On Bandon, as the Deputy will be aware, there are three post-primary schools servicing the Bandon school planning area, Bandon grammar school, which is fee-paying, an all-girls secondary school and, as mentioned by the Deputy, St. Brogan's college, which is coeducational. The Department has approved capital funding for St. Brogan's college, Bandon to expand school capacity significantly. This permanent extension of four classrooms and other support rooms, has been delayed as planning permission has been appealed. It is now envisaged that construction will commence on site in quarter 2 of 2020, with the school accommodation becoming available in 2021. In the interim, the Department has provided grant aid for the rental of four prefabricated units and these are currently in use. Officials from the Department are continuing to actively liaise with the school principals in Bandon to ensure that every child will have access to a physical school place in 2020.
Anyone who is giving the advice that parents should be home schooling or sending their children to Cork city for a school place is not giving good advice. This is a problem that should be, and will be, sorted between the Department of Education and Skills and the school principals involved to ensure that every child in Bandon has a school place to go to.
I thank the Tánaiste for his reply. As I said earlier, the people of Bandon are rightly angry. Year after year there has been under-investment in their town. The flood relief scheme is now under way, long after the destruction of business properties and many hard working people having been put out of business. The southern by-pass remains unfinished despite Government promises that it will be finished. If the plan for the proposed northern relief road goes ahead it will bring chaos to Bandon businesses and motorists.
The Tánaiste mentioned in his reply that the lack of school places may be resolved in 2021. School enrolment for September 2020 is the focus of parents in Bandon. The parents have been told to educate their children at home or to take them to Cork to be educated. I have met the parents, who have told me that is what they are being told. This is not acceptable. The anger among parents is palpable, as they know promises made are not being delivered at huge cost to their children's education. The four prefabs already provided are not sufficient to cater for the children that need places in September 2020. Will the Tánaiste ask the Minister for Education and Skills to visit Bandon and meet the parents, allay their fears and assure them that the problem will be sorted by September. On behalf of the worried parents in Bandon, will they be able to have their children educated in a Bandon secondary school in September 2020?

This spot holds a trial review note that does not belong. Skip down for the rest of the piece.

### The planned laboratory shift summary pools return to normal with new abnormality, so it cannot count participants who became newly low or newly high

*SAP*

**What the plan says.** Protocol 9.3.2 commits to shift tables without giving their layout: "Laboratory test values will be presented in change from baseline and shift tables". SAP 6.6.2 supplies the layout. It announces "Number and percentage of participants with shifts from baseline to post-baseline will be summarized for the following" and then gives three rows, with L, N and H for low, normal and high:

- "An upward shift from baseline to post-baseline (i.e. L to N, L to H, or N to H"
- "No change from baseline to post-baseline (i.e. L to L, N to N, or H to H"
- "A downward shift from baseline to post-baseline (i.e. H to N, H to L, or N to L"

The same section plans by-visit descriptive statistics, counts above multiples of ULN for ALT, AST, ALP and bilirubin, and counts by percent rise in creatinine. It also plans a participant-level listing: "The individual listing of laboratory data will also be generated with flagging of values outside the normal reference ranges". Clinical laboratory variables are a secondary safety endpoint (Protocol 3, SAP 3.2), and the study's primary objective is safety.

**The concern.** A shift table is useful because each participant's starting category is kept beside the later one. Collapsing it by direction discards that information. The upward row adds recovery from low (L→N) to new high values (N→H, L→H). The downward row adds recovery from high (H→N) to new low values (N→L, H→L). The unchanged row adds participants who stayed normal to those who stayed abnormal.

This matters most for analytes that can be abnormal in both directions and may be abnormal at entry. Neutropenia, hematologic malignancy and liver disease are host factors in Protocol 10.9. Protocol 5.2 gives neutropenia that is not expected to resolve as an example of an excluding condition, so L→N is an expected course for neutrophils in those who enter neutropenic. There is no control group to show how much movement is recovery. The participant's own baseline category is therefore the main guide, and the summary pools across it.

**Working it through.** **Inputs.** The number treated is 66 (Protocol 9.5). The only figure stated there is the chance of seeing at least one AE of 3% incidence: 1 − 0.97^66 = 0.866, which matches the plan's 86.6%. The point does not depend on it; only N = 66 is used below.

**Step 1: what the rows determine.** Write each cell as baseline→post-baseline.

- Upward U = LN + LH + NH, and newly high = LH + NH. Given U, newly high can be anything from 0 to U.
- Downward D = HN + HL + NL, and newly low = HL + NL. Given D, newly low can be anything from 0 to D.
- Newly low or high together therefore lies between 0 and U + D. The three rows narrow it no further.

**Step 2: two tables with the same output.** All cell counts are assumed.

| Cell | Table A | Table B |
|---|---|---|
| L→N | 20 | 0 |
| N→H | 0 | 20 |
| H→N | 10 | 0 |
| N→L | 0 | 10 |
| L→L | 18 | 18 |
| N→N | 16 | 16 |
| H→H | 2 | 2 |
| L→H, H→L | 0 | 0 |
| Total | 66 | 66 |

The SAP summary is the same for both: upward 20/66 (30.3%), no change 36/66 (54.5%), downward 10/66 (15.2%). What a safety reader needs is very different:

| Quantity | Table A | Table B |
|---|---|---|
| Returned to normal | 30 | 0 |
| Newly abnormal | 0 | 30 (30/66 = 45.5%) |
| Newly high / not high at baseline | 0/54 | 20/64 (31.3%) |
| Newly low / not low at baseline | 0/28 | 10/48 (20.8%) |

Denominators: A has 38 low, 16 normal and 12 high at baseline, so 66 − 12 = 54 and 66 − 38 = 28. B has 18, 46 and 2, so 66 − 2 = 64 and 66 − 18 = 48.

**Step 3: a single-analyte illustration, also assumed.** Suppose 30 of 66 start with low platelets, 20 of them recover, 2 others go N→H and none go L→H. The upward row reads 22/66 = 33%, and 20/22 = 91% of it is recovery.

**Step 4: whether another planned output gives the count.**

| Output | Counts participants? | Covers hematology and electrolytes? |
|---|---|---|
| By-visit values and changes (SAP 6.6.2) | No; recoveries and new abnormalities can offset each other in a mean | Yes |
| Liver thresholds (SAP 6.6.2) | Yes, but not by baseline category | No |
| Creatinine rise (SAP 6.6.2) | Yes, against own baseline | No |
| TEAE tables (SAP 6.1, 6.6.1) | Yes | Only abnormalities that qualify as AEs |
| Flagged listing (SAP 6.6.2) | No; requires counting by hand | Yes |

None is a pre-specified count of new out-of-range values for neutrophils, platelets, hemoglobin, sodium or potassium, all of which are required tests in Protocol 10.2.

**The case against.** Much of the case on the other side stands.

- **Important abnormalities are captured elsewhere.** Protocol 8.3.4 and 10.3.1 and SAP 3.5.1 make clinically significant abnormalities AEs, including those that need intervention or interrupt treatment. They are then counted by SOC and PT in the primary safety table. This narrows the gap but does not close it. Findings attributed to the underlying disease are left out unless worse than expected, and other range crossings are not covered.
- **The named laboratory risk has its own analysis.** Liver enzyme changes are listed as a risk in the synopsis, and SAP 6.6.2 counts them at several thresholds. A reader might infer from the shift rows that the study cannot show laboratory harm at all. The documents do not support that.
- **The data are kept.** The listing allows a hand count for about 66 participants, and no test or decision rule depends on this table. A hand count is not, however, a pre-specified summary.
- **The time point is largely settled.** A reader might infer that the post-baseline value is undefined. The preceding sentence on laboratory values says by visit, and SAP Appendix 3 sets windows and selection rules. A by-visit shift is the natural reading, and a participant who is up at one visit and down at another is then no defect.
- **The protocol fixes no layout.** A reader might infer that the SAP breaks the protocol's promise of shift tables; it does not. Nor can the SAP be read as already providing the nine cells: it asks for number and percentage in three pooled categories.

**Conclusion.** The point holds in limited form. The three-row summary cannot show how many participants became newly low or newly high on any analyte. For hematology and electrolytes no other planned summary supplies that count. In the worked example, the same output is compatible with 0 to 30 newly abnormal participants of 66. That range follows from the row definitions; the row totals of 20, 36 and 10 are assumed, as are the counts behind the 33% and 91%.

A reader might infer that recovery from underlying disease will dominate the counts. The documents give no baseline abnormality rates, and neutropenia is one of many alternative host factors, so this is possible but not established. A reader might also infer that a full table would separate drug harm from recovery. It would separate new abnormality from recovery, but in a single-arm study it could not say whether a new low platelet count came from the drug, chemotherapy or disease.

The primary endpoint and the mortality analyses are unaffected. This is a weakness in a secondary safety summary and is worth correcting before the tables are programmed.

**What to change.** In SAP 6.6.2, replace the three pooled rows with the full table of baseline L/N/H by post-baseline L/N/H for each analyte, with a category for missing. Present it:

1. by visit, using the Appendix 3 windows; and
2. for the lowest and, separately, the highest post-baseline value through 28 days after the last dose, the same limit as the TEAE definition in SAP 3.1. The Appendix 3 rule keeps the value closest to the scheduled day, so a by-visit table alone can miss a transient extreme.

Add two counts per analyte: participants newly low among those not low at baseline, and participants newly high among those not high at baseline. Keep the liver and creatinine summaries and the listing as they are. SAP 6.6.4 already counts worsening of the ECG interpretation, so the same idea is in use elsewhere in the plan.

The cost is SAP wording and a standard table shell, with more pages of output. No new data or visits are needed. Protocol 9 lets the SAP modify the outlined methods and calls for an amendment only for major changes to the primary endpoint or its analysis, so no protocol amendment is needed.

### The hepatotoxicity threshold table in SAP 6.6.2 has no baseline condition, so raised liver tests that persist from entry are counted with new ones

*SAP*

I have already answered "Yes" to the Deputy's question. I know Bandon well. It is a great town and we should not be talking it down. The Government is investing in Bandon and will continue to do so. There is a particular problem in regard to post-primary school places. The Government has committed to investing in a permanent solution but it will not provide significant accommodation until 2021. I reiterate that officials from the Department continue to actively liaise with school principals in Bandon to ensure that every child will have access to a physical school place in 2020, which is the issue raised by the Deputy. As stated earlier, we will resolve the issue through the use of temporary accommodation while the permanent building project proceed and is, hopefully, completed in 2021. In the meantime, we need to ensure that parents can get the answers that they need for September 2020. The Department is committed to doing that.